Every state has legal rules that restrict practice boundaries (scope of practice) for non-medical health care professionals, such as acupuncturists, chiropractors, nurses and psychologists. Practitioners and health care entities have to ensure they do not run afoul of these scope of practice legal rules. Our complementary and alternative attorneys and integrative medicine lawyers advise a variety of health care providers and business entities concerning compliance with credentialing, licensure and scope of practice rules.
Some states, such as New York, spell out clearly who can offer health care practices and the legal definitions for and boundaries of these practices. Other states have more amorphous legal definitions. Some states, such as California, have medical freedom laws that allow non-licensed healers to provide services. Such states still have prohibitions though on the unlicensed practice of medicine, and it takes careful drafting to create appropriate office policies and forms for practitioners.
Our law firm has represented and given legal advice to a broad array of health care practitioners, including:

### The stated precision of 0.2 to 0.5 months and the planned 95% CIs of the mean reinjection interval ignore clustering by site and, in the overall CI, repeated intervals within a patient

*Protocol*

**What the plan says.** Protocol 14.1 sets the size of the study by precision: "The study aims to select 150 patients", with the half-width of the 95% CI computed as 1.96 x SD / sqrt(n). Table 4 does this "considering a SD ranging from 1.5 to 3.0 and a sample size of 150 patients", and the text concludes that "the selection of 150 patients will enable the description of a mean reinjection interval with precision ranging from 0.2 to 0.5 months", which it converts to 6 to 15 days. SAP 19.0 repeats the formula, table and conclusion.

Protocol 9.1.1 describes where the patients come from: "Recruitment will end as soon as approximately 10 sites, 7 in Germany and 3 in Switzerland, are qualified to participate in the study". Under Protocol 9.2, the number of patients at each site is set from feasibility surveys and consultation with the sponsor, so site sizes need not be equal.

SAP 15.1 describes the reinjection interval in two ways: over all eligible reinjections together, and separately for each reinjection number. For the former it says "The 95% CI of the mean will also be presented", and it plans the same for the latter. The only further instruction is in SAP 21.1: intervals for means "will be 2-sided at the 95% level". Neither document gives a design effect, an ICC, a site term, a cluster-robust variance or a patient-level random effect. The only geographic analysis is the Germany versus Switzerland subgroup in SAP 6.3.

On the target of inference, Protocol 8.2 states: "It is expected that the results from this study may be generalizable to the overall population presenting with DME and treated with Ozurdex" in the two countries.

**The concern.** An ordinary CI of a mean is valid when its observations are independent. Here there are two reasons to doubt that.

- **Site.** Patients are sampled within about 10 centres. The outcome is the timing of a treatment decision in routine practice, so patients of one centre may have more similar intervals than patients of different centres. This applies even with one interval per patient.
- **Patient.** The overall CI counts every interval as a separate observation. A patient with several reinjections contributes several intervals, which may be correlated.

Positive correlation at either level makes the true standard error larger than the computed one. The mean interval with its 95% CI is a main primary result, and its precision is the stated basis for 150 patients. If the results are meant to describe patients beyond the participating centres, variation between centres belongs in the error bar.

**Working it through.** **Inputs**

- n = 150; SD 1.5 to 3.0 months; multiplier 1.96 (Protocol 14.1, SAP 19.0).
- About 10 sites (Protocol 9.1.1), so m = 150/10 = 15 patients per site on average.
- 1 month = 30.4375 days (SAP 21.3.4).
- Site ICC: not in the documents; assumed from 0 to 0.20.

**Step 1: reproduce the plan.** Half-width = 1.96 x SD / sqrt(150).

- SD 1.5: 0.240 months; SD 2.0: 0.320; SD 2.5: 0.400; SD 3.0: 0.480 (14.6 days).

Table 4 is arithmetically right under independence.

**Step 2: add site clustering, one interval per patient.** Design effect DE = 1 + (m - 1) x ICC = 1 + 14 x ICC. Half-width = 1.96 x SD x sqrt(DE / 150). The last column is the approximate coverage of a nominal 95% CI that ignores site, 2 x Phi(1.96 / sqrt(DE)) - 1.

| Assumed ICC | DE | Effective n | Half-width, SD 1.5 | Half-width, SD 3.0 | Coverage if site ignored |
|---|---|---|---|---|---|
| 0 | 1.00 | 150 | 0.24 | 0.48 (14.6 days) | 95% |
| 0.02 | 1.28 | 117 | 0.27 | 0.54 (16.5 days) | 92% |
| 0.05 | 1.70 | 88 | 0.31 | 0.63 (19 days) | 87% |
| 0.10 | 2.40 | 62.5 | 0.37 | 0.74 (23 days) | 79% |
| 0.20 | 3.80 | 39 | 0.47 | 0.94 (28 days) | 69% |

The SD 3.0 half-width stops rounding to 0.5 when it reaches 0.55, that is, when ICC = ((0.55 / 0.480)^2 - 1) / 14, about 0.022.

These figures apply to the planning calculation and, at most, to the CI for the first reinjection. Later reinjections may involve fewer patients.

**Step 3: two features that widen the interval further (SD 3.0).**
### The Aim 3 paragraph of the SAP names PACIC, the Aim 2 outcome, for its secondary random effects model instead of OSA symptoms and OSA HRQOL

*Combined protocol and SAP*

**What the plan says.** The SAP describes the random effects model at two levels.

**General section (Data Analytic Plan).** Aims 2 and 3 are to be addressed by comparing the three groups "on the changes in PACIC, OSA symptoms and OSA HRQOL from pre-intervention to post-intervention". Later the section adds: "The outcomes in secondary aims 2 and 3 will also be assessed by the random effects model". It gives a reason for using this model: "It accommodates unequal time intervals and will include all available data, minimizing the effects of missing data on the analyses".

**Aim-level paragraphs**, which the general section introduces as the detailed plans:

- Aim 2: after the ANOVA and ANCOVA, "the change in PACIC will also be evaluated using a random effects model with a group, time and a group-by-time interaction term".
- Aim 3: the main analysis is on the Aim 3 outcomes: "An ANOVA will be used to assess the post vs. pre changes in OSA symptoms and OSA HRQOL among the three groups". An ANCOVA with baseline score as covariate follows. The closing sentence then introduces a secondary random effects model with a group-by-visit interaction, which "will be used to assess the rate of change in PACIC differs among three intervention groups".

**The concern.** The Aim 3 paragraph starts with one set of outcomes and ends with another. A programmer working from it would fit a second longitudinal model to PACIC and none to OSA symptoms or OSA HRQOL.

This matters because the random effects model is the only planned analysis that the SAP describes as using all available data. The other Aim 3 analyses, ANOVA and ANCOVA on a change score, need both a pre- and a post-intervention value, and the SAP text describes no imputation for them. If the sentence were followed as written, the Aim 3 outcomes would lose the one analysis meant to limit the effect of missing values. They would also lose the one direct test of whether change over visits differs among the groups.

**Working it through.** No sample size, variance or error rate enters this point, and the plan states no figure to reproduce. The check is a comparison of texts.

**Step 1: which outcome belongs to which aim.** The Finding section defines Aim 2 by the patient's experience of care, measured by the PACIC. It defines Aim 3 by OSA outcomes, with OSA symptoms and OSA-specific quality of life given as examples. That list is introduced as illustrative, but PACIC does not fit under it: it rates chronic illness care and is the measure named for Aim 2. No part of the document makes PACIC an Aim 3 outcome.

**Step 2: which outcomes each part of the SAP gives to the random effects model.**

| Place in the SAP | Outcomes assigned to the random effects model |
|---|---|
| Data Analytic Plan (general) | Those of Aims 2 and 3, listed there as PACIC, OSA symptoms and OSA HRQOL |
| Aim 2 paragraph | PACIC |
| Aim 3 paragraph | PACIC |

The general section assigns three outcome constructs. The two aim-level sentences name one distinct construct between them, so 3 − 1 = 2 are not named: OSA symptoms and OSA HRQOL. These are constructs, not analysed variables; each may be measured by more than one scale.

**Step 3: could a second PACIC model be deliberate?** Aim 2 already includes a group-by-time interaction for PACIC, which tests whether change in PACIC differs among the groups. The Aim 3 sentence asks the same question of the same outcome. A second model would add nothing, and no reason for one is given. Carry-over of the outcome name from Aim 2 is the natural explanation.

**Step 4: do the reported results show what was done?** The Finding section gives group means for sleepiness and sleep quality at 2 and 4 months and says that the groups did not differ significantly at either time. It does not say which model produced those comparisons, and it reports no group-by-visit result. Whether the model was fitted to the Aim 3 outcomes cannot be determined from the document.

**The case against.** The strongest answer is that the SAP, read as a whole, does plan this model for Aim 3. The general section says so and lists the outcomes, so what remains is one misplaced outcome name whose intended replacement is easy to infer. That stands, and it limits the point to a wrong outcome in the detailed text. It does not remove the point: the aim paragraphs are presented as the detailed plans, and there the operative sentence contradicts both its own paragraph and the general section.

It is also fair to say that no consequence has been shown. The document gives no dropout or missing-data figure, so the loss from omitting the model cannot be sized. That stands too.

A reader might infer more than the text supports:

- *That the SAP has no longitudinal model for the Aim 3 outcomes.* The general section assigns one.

We will address many legal issues of concerns to our clients, including:
In addition, our health care and business law attorneys advice on legal issues for in specialty areas such as:
Our legal team understands these niche practice areas and the importance of focusing legal attention on the relevant issues. For example, the IOP typically includes a half-day of treatment (for treat mental health conditions or substance abuse disorders), as an initial point of entry into care, as a step up from less intensive outpatient services, or as a step down from acute inpatient, residential care or a partial hospitalization program (PHP). Creating an IOP outside the typical hospital setting can involve legal issues including:
Our legal and regulatory advice is geared not only toward malpractice liability risk prevention and management, but also toward medical board defense and prevention or mitigation of professional discipline, and management of risks related to other enforcement activity.